Museum Of Endangered Sounds

MunsoundImagine a world where we never again hear the symphonic startup of a Windows 95 machine. Imagine generations of children unacquainted with the chattering of angels lodged deep within the recesses of an old cathode ray tube TV.

The Museum Of Endangered Sounds  preserves the sounds made famous by old technologies and electronics equipment.



2 thoughts on “Museum Of Endangered Sounds”

  1. Two sounds that I wish were extinct are that obnoxious sound when you hit a TV channel that has no visual (i.e. “snow”) and the other one when a “real” station is “off the air”.

    Anyone know the techie reasons behind them?

    • They are not techie answers, but I think the “snow” is caused by a bad reception. The TV stations at are broadcasted out through the air (at least back in the analog broadcasting days) laid on either side of the FM band (if you have an old TV with a fine enough tuner, the FM band is between channels 7 and 8) so things like storms, distance, mountains, and metal frameworks/structures could interfere with the signal strength, causing the annoying “snow” pattern.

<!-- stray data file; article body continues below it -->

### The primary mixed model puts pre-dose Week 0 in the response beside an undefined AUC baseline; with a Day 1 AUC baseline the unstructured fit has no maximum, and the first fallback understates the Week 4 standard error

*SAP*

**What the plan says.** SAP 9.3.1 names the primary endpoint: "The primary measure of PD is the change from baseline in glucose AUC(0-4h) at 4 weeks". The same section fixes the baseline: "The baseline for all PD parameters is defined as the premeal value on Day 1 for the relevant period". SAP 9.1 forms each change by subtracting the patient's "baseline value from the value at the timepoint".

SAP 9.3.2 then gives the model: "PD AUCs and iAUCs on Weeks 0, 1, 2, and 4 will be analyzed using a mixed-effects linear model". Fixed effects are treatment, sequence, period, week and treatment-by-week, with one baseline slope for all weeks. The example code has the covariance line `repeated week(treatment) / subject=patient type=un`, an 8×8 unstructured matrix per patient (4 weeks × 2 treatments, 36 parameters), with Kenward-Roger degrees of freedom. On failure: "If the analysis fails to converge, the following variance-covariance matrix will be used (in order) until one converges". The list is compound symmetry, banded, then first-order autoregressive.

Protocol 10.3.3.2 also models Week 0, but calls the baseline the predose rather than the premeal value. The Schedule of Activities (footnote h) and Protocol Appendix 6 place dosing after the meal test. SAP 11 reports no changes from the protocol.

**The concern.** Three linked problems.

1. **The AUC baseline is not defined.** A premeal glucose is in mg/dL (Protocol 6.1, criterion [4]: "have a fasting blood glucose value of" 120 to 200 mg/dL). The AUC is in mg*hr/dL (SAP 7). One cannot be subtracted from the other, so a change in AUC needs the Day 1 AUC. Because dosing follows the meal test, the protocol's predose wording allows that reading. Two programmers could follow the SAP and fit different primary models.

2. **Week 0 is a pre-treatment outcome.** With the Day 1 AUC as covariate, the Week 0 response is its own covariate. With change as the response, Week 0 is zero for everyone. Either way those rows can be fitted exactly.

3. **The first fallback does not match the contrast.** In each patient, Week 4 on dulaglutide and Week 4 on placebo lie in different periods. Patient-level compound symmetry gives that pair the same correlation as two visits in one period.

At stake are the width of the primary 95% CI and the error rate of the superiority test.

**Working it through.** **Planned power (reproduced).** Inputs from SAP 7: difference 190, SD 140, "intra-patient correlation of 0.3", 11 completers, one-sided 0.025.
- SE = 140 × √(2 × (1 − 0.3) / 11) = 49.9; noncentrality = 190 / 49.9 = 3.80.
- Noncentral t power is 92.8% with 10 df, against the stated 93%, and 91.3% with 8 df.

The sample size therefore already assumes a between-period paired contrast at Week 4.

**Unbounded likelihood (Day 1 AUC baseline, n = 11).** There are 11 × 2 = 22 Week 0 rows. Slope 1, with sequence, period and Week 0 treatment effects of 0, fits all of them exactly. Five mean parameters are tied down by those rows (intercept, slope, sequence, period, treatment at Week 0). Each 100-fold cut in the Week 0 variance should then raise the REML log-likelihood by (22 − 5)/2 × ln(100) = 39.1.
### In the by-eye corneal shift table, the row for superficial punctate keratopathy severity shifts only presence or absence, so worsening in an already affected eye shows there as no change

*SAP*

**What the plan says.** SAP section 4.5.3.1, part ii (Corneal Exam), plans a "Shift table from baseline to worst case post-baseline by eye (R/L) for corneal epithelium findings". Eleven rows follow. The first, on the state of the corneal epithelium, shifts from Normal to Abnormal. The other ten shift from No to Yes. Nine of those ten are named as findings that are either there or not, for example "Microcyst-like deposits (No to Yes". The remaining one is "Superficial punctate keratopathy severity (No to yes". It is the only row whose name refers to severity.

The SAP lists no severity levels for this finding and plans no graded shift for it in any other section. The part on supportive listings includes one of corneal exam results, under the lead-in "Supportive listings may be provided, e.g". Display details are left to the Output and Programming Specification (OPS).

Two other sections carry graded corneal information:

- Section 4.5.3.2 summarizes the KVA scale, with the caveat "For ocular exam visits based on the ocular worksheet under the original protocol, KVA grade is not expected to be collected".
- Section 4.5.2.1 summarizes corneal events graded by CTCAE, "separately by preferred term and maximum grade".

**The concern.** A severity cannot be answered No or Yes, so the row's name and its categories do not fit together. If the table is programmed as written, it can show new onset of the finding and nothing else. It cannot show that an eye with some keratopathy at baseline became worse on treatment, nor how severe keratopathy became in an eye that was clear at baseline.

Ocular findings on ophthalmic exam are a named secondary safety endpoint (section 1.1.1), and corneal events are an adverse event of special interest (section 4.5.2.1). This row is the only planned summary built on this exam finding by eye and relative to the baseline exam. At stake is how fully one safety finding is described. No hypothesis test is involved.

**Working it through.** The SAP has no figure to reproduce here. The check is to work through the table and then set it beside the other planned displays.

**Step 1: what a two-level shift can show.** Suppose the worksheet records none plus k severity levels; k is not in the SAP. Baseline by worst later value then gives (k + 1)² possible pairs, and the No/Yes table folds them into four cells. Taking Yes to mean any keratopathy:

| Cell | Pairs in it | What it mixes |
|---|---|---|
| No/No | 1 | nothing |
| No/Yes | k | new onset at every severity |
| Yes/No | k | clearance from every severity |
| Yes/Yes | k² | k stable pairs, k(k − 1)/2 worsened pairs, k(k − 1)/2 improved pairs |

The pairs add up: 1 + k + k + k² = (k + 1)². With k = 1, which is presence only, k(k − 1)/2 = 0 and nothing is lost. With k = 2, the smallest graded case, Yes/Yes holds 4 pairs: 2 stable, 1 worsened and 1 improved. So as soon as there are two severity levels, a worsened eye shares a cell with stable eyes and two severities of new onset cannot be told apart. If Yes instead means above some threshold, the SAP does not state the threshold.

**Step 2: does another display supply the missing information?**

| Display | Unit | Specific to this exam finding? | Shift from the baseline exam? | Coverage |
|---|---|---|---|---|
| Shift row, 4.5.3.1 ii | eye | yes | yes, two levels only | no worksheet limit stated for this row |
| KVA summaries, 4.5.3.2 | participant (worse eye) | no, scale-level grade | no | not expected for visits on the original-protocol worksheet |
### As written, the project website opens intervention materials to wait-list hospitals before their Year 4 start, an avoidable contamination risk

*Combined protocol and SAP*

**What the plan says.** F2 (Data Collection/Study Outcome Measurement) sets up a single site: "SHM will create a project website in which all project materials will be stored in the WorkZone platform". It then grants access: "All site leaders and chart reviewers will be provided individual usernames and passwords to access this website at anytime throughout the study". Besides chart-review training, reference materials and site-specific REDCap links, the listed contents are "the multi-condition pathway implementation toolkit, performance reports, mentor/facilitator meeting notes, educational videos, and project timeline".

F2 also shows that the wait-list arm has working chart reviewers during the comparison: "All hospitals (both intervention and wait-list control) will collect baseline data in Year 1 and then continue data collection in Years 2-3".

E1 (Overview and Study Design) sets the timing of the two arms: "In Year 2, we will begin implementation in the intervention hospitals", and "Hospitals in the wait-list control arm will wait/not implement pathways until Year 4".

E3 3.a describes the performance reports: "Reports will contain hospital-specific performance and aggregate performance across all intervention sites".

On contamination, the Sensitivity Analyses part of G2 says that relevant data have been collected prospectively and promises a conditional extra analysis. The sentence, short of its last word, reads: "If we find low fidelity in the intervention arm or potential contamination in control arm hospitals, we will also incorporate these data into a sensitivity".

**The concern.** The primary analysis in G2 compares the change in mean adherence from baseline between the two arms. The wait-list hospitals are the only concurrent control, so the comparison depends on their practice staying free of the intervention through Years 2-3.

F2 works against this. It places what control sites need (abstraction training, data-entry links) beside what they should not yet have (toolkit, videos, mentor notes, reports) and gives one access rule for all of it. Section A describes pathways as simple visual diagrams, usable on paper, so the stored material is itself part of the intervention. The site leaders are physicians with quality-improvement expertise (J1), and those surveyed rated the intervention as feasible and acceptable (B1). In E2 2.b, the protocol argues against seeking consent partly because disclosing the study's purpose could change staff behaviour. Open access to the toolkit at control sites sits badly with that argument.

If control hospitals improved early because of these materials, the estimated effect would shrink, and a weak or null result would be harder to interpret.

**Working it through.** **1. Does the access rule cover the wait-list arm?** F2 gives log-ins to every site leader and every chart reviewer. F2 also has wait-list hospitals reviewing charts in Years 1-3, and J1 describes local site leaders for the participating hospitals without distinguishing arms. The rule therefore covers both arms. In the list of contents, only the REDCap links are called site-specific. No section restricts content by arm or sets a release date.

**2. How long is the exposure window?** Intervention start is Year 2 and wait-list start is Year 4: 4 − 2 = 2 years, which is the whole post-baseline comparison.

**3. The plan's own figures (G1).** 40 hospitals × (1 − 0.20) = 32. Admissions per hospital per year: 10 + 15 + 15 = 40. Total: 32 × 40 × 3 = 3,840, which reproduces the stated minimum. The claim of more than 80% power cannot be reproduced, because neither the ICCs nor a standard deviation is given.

As for the station going off the air: back then, it was probably cheaper to just stop broadcasting when most people went to bed. Also, there was not much to broadcast, so instead of being like ESPN in the early days (jai alai anyone? Any other obscure sports?), they just shut down. With nothing being broadcasted, static would be what you got. Like not finding a radio station in the car.

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